For acoustic centers with tweeters, the rule of thumb for a standard tweeter is at the bottom of the faceplate, so about 4mm back. For the woofer, the rule of thumb is at about where the voice coil meets the cone, most commonly where the spider is. Measuring from the spec sheet diagram, that's about 30mm back. So the difference in acoustic centers is about 26mm. When you take into account about a 6" height difference between the drivers and a 2-3m listening distance, the woofer delay works out to about 1" to 1.4". Unfortunately, this rule of thumb is often incorrect and the acoustic center of some drivers is actually more forward (one needs real measurements for the correct determination) so I would suggest using the smaller distance of 1" to start off with.

It looks to me like you are getting a better handle on the xo sims. Now it's just a matter of refining your technique and learning a few more tricks. I've included a new XSim below with the new files included, with 1" woofer delay and with some target curves. The target curves are great starting points as you work the component values. I chose 2nd order acoustic slopes crossing at 1800Hz. Go into the 'Curve' menu and choose '(driver only)' for S3 and S4. I like them in grey as it's not too distracting. Remember they are just targets and can be altered and turned off if desired.

I've got the feeling from you that you want to learn xo's so instead of just giving you what I might come up with, I've attached XSim with the components I'd use but with all the values still incorrect. Have at her and have fun.

Some other tips:
- your target SPL level should be your woofer level at about 200Hz. Bring the rest of the response down to that level and then match the tweeter as well.
- try to let the 1st series component do as much of the work as you can.
- I often use series resistors on the tweeter both before and after the filter - they have slightly different effects.
- the 2 trouble spots with this design are the tweeter resonance at 600Hz and the woofer resonances up above 7kHz. I would try to get each of those as far down from the fundamental as possible, up to 40dB if you can. L2 and C4 are little tricks to get those 2 tasks accomplished.
 

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I had a play around with the base you gave me, I think I managed to get it somewhat ok.
I ended up shorting C1 it seemed to help smooth the FR between 600~1800Hz and I applied a shunt notch to flatten around 1400~2200Hz.


I think to get rid of the RS180-4 severe cone break up completely you would need to xover below 1kHz probably with a 3rd order or higher?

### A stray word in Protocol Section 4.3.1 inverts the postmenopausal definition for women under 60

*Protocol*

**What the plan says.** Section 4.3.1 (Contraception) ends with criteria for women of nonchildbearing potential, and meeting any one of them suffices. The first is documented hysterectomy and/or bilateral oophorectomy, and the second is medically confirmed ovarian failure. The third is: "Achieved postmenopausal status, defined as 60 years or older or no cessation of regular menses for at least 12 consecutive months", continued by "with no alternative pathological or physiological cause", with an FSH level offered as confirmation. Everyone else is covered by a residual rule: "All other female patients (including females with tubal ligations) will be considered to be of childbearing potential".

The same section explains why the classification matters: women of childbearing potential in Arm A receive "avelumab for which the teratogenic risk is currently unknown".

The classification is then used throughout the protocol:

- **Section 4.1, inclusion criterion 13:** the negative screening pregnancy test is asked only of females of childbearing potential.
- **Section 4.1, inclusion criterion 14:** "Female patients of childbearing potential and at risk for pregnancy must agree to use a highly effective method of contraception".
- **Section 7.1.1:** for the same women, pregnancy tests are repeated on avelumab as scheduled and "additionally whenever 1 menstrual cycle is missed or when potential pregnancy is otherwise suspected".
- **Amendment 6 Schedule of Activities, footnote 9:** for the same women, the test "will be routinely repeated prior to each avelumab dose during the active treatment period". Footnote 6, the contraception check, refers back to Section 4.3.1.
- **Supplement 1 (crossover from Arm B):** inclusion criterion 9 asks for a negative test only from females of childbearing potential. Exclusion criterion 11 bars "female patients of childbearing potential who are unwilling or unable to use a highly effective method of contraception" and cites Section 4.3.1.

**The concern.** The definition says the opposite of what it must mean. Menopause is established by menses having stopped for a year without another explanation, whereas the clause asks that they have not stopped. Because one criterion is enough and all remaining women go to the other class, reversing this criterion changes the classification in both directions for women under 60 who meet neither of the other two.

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jReave

Member
2012-10-30 4:34 pm
You are doing quite well at getting a flat FR in your sims. However you also need to achieve at least a couple of other things at the same time to get a satisfactory result. That's what can make it so challenging sometimes. Specifically, you have to keep the impedance reasonable and you should have the phase of each driver matched up in the region of the xo. Doesn't hurt to keep your eye on current consumption and as I mentioned before, with these drivers you want to make sure that tweeter resonance and woofer breakup/resonances are kept low in the mix.

Looking at the 1st pic below, your impedance is down below 2ohm which would probably be a serious problem for your amp. Also circled is the woofer's peaking below the xo point and the tweeter having virtually no attenuation around its resonant frequency. The driver phases are also almost 180 degrees out of phase which won't sound good at all. Whenever you see a driver response that is higher than the summed response, it should tell you right away that you have a problem with phase alignment. You basically have both the tweeter and the woofer peaking around 800Hz but instead of adding together they are cancelling each other out because the timing of the 2 responses aren't in sink - you've got a peak in the wave from 1 driver arriving at your ears just about at the same time as the trough of the other driver. That's 180 degrees out of phase.

Pic 2 shows you what the phase will look like when they are well aligned. Between about 500Hz and 1800Hz they match up well together. This covers most of the region of the xo. It would be nicer if they continued to match up a little higher in frequency but sometimes you have to just accept what the drivers give you. Phase is best manipulated by the following:

- reversing tweeter polarity
- changing the electrical order
- changing component values

It's very common in a 2-way for the tweeter polarity to be reversed and to use a 3rd order electrical on the tweeter and a 2nd order on the woofer. In the case of these 2 drivers, 2nd order comes very close to good phase alignment but adding in the 2nd series capacitor on the tweeter just pretty much fine tunes it.

Now the reason your impedance is so low is actually because of the combination of L2 and C2 on the tweeter. That's maybe my bad for trying to get you to work with that topology to start off with. Pic 2 shows what a good impedance response looks like. So here are some suggestions moving forward:

- start by just working on the basic 2nd order xo's for both drivers